Mets head into offseason with holes to fill

Mets head into offseason with holes to fill

NEW YORK -- The Mets were one of the quietest teams in baseball last offseason, re-signing Yoenis Cespedes to a four-year deal but otherwise doing little of note.

That won't be the case this winter, with needs at multiple positions sure to keep general manager Sandy Alderson busy well into the New Year. After selling off veterans Lucas Duda, Jay Bruce, Curtis Granderson, Neil Walker and Addison Reed this summer, the Mets have no choice but to explore all markets as they look to fill those positions.

Injuries define difficult 2017 season for Mets

Below are the team's most significant areas of concern heading into the offseason:

Biggest Needs

1. Third (or second) base: The Mets can no longer count on David Wright as even a part-time player, and don't see Wilmer Flores as an everyday starter. Asdrubal Cabrera is almost certain to be back, and in a perfect world, will share time at second base with Flores, Gavin Cecchini, Matt Reynolds and others. That leaves third base open for a free agent or trade acquisition -- though the Mets could also stick Cabrera at third and bring in a second baseman, instead.

Possible FA fits: Todd Frazier, Mike Moustakas, Danny Valencia, Eduardo Nunez, Walker

Statcast: Moustakas' 100th HR

2. Starting pitching: It was not so long ago that the Mets' rotation was the envy of baseball, filled with potential frontline starters. Now, the Mets have Jacob deGrom, Noah Syndergaard and a clubhouse full of question marks. Alderson has said multiple times that he envisions the Mets acquiring a veteran starting pitcher this winter, which would give the Mets some stability in front of oft-injured Matt Harvey, Steven Matz and Zack Wheeler.

Possible FA fits: LHP Jason Vargas, RHP Lance Lynn, RHP Jhoulys Chacin

3. Bullpen: The Mets spent most of this summer stockpiling young, hard-throwing relievers, though with the exception of AJ Ramos, none are guaranteed to be part of the 2018 club. Ramos, closer Jeurys Familia and lefty specialist Jerry Blevins will fill out the back of New York's bullpen, with Hansel Robles, Josh Smoker, Chasen Bradford and others jockeying for position in the middle innings. The Mets would love to acquire one more veteran to complement that mix, though be warned: Alderson is generally averse to multi-year deals for relievers.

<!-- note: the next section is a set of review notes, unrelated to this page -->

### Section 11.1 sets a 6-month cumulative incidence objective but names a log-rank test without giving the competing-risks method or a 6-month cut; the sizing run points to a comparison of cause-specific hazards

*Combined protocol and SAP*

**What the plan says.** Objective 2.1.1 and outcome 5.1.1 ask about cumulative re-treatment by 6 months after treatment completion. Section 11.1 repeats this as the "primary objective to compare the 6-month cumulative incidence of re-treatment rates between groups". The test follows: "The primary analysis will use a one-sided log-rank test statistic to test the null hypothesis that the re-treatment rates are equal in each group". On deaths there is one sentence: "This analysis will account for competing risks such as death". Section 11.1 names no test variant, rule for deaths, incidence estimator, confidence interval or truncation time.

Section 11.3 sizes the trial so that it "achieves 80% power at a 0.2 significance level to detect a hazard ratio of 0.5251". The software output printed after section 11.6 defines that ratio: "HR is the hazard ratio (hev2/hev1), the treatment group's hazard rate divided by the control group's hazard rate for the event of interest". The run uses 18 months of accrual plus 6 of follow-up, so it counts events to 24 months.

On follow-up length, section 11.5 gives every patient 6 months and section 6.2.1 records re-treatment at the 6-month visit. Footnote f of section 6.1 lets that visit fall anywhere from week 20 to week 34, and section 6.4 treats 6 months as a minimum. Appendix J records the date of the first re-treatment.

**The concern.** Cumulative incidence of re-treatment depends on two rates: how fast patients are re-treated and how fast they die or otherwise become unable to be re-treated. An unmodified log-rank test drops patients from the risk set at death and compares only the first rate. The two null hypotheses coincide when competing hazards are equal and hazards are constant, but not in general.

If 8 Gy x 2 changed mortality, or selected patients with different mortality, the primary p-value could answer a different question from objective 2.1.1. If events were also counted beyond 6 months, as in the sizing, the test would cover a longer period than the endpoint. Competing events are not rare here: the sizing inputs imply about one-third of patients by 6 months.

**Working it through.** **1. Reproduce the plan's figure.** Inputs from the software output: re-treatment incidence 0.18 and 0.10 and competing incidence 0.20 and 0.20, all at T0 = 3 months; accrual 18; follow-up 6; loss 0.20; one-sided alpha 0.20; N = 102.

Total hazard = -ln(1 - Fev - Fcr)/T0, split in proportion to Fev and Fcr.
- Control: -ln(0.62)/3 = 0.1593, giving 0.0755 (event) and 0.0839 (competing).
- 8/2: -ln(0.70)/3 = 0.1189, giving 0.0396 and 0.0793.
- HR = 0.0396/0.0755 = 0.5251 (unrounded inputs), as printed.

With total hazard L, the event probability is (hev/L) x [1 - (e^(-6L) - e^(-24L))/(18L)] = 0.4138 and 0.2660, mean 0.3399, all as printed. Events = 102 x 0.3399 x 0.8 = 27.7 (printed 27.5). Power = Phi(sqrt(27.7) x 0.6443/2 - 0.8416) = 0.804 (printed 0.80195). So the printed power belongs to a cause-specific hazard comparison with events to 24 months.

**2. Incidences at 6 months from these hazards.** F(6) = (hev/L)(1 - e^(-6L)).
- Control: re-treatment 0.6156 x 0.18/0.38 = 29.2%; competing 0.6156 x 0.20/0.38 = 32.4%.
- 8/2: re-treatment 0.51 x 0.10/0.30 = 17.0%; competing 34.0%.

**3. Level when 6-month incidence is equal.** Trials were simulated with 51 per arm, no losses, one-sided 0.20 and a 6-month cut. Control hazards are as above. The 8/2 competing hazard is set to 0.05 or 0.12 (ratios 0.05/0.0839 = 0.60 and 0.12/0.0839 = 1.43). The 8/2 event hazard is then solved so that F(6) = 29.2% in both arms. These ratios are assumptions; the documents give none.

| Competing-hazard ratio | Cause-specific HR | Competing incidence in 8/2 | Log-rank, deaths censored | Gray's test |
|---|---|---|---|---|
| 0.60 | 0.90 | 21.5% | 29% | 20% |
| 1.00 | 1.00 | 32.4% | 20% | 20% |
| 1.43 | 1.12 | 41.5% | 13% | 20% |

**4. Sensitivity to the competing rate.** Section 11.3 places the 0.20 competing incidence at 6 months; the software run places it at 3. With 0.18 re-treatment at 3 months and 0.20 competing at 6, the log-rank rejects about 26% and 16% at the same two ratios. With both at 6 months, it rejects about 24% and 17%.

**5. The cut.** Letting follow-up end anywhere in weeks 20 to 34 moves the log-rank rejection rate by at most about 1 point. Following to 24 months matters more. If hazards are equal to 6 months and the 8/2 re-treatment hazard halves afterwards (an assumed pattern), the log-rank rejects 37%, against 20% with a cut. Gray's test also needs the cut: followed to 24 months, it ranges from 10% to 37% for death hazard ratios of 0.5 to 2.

Possible FA fits: RHP Reed, RHP Matt Albers, RHP Brandon Kintzler, LHP Anthony Swarzak, LHP Jake McGee and many others

Kintzler's 29th save

Gray Areas

1. Outfield: The Mets won't know for months if Michael Conforto will be ready for Opening Day. Even if he is, they could use a bit of outfield depth beyond Conforto, Cespedes, Juan Lagares and Brandon Nimmo, all four of whom should play significant roles in 2018. Acquiring a corner outfielder such as Bruce would allow the Mets to start Conforto in center (and use Lagares and Nimmo in a platoon, if Conforto is not ready). Acquiring a center fielder such as Lorenzo Cain would allow them to shift Conforto back to a corner.

2. First base: Dominic Smith was not as consistent down the stretch as fellow blue-chip prospect Amed Rosario, and doesn't have quite the same level of organizational backing. Although Flores has played plenty of first base in the past, the Mets don't have much depth beyond him and Smith. They could look for versatility in an outfield acquisition such as Bruce, who also has experience at first.

Smith's top 2017 moments

X-factors

1. Money to burn? To justify dropping millions in salary during the Mets' midsummer selloff, Alderson indicated that he overspent his budget last winter under the promise of shedding assets should the Mets fall out of contention -- which is exactly what wound up happening. Alderson has already said he is unlikely to reinvest all the money he saved into next year's team. But it's possible he could strike a similar deal with ownership, giving him a bit more spending power this winter.

Anthony DiComo has covered the Mets for MLB.com since 2008. Follow him on Twitter @AnthonyDiComo and Facebook. This story was not subject to the approval of Major League Baseball or its clubs.